Saturday, June 29, 2002
F E A T U R E


When the Administration demolishes common sense
Kuljit Bains

Demolition drives have become a part of everyday life in city slums --- Photo by Pankaj Sharma
Demolition drives have become a part of everyday life in city slums ó Photo by Pankaj Sharma

EVERY few months a municipal corporation wakes up to the slum problem and sets out to solve it. It gathers a few bulldozers, babus and cops, and the "right" legal documents and pushes the machines through loosely stacked bricks that constitute walls, ragged beddings, a few tins of flour, tarpaulin and little else.

A particular area of a city is thus sanitised. But is it? Even if we grant that the area was "dirty" to begin with, what is left behind after the action? A typical scene would be haggard women sitting on boxes with children in their laps, many of them mere infants. Young men would make angry noises; may even overturn a few cars and buses, but the cops usually take effective care of that.

 


This lot of miserable people is not going to disappear because they are not dead, yet. To begin with, the menace that troubled us (the newspaper-reading-bed-tea drinkers) was the slum-dwellers and not the slums. The reasons being that they use foul language, bathe in the open, even defecate, and are suspected to be thieves. But our conscientious municipal corporation has done the job by the book and done it completely ó it issued notices, made announcements, gained the SDMís requisite orders, demolished the offending shacks and even removed the rubble.

The slum-dwellers are still going to live in the city, bathe and do everything else they did earlier for they donít do these because they like to, but because they have to. And they continue to live the morning after demolition. They are there in these cities that keep them homeless because they are obviously better off in them than wherever they were earlier. It must make economic sense to them to live in filth and eke out a living in the otherwise clean city because they canít do so elsewhere.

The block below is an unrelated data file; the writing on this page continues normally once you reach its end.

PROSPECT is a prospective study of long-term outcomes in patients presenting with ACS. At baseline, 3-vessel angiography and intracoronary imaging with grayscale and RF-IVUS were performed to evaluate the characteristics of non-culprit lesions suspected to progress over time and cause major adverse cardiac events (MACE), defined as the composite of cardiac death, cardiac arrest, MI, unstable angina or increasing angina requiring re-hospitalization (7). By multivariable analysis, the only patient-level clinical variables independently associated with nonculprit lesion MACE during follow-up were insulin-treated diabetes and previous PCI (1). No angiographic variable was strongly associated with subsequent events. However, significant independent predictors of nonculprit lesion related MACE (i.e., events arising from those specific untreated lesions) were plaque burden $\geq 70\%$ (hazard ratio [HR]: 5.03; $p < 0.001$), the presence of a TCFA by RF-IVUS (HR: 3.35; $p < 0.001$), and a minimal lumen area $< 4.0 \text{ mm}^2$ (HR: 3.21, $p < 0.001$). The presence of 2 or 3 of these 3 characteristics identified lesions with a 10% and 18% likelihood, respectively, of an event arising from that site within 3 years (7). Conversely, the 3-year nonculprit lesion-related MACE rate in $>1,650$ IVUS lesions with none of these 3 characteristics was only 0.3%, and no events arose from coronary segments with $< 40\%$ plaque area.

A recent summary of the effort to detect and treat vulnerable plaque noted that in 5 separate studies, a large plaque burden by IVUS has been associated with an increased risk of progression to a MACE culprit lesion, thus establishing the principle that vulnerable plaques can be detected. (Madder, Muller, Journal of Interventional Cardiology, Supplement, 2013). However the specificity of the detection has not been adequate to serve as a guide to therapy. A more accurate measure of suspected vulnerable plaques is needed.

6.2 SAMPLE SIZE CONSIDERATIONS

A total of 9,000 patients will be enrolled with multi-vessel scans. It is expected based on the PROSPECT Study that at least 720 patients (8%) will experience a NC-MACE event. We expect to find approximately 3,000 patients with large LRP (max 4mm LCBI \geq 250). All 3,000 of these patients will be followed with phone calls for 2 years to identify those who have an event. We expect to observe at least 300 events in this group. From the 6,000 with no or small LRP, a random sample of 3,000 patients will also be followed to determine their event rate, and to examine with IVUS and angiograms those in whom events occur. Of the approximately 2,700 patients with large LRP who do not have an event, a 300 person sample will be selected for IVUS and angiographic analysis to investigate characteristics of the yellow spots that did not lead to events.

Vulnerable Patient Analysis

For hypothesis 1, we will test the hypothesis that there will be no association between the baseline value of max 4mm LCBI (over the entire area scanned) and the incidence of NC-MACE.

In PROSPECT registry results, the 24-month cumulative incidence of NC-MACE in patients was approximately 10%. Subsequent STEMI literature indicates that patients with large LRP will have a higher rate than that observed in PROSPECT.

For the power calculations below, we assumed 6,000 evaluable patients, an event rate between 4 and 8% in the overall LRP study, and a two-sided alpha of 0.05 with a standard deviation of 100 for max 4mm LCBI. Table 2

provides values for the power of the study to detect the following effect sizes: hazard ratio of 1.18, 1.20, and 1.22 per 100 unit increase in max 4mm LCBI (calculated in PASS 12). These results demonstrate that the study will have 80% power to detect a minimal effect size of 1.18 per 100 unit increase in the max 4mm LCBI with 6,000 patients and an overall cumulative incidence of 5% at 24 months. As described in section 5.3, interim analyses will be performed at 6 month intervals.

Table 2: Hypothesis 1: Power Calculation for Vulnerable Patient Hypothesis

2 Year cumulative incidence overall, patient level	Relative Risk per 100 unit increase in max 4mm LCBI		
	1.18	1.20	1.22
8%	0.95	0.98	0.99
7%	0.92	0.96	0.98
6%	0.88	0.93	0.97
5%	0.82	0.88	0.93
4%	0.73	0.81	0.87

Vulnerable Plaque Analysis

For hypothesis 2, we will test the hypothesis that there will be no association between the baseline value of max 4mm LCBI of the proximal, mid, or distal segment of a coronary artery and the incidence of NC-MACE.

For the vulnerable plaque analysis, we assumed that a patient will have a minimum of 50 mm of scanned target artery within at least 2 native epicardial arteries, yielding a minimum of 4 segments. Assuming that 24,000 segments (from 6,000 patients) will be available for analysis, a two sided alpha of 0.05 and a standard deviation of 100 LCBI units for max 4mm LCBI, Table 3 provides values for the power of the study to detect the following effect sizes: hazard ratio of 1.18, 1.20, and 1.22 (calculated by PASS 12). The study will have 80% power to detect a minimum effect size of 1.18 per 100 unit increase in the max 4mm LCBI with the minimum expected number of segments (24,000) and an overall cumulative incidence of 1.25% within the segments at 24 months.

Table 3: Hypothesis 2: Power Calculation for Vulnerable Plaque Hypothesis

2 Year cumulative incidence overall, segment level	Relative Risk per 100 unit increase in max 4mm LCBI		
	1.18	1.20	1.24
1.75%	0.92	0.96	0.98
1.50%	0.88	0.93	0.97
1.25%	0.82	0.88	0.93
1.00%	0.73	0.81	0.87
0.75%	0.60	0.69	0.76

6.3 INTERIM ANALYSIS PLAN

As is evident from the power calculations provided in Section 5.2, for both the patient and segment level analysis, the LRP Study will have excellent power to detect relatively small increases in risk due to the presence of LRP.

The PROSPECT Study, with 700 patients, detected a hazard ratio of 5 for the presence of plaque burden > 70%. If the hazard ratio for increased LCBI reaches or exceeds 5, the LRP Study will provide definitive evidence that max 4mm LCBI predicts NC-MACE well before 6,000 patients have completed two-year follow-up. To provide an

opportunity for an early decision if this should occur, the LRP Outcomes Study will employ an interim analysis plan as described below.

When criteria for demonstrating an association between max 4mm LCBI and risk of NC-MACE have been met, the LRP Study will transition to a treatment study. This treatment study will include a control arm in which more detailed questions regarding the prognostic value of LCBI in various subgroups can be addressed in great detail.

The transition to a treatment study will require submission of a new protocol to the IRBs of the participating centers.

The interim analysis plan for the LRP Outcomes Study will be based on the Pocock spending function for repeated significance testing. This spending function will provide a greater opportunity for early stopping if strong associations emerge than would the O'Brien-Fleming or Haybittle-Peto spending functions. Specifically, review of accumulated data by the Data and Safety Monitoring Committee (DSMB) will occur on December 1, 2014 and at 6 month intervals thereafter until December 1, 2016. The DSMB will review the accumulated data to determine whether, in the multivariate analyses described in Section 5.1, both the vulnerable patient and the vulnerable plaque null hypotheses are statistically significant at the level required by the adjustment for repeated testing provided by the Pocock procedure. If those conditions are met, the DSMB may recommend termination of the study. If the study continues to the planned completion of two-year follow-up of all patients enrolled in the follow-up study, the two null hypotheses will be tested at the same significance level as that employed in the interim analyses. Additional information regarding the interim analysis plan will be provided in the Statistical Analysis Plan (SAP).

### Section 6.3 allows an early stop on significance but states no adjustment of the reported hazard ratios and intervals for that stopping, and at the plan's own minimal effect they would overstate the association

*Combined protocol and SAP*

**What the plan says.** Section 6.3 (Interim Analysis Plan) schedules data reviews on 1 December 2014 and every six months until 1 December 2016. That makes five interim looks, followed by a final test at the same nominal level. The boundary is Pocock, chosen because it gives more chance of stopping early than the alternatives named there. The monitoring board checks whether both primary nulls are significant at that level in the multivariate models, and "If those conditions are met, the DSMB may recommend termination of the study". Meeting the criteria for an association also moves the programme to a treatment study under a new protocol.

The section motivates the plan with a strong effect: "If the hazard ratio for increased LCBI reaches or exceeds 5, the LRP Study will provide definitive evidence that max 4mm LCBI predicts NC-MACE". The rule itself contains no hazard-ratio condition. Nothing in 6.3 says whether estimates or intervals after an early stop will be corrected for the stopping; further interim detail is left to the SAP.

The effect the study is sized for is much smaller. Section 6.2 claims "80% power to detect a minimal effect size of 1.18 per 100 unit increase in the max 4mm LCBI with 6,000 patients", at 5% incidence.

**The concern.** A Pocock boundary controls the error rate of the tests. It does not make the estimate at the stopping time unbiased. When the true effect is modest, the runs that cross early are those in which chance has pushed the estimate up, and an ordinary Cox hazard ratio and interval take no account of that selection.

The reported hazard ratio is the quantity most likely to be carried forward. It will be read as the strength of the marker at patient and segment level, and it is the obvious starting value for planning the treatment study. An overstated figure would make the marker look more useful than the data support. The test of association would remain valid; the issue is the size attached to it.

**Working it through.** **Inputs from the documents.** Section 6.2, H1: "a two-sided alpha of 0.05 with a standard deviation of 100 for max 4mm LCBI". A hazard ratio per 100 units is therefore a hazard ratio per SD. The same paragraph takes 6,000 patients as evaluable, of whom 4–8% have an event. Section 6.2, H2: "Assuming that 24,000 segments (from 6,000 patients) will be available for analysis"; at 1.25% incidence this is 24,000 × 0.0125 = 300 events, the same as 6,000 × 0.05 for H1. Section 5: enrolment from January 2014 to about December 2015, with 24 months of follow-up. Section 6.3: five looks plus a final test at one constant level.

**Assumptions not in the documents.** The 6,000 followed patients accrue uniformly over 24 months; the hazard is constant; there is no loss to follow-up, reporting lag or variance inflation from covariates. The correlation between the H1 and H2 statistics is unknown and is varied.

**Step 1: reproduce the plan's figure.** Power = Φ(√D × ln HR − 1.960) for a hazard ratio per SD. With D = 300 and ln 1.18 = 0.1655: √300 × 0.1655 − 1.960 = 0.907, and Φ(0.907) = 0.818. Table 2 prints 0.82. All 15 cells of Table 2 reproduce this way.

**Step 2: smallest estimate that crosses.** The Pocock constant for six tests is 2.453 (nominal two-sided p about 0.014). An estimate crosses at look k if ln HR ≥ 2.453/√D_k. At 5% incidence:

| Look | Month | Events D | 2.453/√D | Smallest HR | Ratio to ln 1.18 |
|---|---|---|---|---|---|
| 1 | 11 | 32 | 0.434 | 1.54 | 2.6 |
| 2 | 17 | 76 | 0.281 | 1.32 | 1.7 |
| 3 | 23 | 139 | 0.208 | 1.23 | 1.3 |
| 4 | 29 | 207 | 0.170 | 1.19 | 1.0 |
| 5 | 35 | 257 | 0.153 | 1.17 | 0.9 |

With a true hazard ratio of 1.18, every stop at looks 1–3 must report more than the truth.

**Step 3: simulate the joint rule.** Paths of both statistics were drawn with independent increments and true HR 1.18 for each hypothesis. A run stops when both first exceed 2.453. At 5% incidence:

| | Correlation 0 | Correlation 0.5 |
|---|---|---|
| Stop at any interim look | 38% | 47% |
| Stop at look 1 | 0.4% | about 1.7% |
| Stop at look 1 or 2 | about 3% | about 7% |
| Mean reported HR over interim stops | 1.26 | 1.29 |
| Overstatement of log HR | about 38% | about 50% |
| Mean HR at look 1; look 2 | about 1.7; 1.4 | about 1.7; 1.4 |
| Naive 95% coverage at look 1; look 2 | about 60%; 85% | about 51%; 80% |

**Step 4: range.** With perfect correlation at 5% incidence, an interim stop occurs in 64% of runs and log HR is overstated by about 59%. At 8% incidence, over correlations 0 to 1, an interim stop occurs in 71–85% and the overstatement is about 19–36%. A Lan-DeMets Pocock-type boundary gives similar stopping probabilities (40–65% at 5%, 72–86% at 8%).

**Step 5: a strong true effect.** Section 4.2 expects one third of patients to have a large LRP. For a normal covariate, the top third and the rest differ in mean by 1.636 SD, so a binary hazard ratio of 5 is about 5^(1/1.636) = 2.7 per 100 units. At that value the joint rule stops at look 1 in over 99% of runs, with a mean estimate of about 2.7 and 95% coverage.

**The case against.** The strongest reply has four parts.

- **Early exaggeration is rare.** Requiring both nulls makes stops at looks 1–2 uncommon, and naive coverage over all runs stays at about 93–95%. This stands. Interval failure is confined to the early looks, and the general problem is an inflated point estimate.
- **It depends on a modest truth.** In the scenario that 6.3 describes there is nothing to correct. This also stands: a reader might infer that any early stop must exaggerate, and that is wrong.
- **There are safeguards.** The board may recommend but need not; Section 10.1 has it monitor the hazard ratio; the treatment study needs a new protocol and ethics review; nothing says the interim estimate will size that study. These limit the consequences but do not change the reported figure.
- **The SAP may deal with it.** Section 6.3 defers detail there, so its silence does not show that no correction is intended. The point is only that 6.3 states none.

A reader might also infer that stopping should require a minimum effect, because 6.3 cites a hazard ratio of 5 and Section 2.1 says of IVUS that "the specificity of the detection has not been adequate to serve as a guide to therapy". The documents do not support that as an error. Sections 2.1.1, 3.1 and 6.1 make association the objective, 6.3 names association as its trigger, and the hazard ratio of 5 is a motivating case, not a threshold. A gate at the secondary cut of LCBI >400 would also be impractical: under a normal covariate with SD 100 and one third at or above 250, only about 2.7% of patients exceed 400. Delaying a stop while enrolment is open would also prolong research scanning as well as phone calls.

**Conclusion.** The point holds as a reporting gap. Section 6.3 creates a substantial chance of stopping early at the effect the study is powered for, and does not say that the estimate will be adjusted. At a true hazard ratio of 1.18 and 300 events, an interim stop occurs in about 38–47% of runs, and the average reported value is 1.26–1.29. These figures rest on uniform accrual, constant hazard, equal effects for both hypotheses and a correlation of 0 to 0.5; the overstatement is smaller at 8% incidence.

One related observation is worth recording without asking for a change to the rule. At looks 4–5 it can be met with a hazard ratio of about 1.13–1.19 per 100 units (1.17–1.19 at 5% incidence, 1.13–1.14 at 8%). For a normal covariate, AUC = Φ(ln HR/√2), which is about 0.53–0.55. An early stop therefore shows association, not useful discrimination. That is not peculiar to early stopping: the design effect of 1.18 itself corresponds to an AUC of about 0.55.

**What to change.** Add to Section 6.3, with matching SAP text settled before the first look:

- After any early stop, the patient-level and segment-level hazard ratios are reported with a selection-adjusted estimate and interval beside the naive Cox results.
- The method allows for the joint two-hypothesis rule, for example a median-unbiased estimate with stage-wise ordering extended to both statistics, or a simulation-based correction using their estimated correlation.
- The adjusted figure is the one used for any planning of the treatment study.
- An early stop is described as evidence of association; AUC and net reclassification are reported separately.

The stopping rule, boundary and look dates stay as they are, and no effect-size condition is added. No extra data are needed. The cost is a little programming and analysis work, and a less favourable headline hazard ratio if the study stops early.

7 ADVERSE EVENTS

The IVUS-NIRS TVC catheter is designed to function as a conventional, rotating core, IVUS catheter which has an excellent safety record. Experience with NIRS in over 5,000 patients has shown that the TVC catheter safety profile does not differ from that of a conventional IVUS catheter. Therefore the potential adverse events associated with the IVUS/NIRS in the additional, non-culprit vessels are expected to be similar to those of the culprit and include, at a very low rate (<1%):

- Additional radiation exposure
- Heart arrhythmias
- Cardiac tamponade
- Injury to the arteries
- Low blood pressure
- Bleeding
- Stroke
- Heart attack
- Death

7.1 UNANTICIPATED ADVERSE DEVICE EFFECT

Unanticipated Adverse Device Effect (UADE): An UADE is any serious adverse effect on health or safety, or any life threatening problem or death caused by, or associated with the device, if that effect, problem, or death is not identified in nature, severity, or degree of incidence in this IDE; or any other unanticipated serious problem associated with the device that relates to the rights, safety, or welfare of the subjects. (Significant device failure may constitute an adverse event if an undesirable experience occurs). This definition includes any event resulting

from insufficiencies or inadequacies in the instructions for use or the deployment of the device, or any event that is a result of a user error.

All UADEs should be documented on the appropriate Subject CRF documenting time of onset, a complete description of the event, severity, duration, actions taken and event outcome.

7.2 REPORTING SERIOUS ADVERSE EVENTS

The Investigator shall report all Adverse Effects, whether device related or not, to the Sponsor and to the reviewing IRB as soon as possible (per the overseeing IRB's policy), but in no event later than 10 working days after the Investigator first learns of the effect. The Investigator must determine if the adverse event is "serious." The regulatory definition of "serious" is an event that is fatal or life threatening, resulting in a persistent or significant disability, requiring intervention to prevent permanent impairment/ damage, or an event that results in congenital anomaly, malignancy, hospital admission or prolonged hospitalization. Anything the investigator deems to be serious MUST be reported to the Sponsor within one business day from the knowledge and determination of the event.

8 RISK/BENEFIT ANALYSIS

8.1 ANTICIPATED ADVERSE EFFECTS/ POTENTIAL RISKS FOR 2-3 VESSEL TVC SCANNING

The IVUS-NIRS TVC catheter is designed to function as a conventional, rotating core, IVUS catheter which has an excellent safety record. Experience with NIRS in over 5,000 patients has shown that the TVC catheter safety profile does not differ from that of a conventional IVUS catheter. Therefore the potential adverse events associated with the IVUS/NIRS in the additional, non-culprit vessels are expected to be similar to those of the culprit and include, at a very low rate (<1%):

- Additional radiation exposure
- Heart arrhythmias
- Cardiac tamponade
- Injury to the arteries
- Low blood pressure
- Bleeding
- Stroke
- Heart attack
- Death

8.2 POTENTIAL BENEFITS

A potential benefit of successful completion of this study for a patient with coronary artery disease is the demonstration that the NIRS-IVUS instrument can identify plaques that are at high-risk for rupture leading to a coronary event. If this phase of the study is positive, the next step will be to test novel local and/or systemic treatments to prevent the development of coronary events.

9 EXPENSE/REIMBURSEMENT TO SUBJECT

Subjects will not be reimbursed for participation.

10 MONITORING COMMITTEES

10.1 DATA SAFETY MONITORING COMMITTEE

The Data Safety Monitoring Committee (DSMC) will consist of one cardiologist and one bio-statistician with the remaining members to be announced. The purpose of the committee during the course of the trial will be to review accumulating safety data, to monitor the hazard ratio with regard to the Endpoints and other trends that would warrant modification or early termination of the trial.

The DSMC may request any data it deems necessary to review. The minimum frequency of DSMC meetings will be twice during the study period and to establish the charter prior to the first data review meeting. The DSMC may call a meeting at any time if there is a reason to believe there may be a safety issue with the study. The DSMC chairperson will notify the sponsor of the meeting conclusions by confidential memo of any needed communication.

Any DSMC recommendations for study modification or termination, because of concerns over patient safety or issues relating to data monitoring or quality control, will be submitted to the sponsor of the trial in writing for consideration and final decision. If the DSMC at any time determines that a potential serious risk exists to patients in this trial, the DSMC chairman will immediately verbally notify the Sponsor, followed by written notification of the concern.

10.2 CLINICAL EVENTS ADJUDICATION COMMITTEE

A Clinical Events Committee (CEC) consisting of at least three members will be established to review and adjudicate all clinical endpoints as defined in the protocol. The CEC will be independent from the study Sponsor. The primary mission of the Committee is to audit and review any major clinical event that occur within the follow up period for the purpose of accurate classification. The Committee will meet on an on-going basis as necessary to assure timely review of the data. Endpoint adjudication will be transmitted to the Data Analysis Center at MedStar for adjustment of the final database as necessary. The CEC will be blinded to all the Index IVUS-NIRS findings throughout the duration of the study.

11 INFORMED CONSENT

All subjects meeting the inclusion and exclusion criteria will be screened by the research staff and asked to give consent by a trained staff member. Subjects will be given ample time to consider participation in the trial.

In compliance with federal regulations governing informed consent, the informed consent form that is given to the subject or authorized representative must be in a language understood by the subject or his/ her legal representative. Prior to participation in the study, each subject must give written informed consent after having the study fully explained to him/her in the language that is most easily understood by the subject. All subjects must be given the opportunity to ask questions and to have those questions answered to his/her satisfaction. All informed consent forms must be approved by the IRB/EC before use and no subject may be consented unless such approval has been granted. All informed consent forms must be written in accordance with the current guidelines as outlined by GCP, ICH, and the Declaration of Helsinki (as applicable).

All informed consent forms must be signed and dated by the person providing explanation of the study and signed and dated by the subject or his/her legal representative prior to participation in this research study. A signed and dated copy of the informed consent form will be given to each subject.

How are they able to make a living? From us; because we, after finishing our tea and breakfast and reading about a demolition drive, go to offices and factories that employ these men who perform their morning ablutions in the open. Our children are pedalled to schools in rickshaws by these very men, while their womenfolk clean our houses.

It is OK for them to be there during work time, but ideally they should somehow disappear after that and, preferably, not have any children because they donít work much and just beg on the streets. Unfortunately, this is not possible.

Letís, for argumentís sake, presume that our aim of bulldozing away the problem of slum-dwellers is somehow achieved, where would our economy be and how would our "labour chowks" look? The answers, obviously, are: nowhere and bare.

Our aim is not to remove the tarpaulin and mud walls, they are just the symptom. It is the sun-burnt people living in those slums we find unbearable. And because the law doesnít allow us to kill them, we do the next bestódonít allow them to live.

These demolition drives have been on at least ever since I started reading newspapers. Why do we not realise the futility of repeating an act over and over again to no end?

Our problem is the lot of humanity that deserves attention because it makes our cities go. The reasons behind their condition are embedded deep in sociology and economics and so are the solutions, even though the problem may specifically be of slums in urban areas. Whatever be the solutions, issuing notices in the meantime is surely getting us nowhere.

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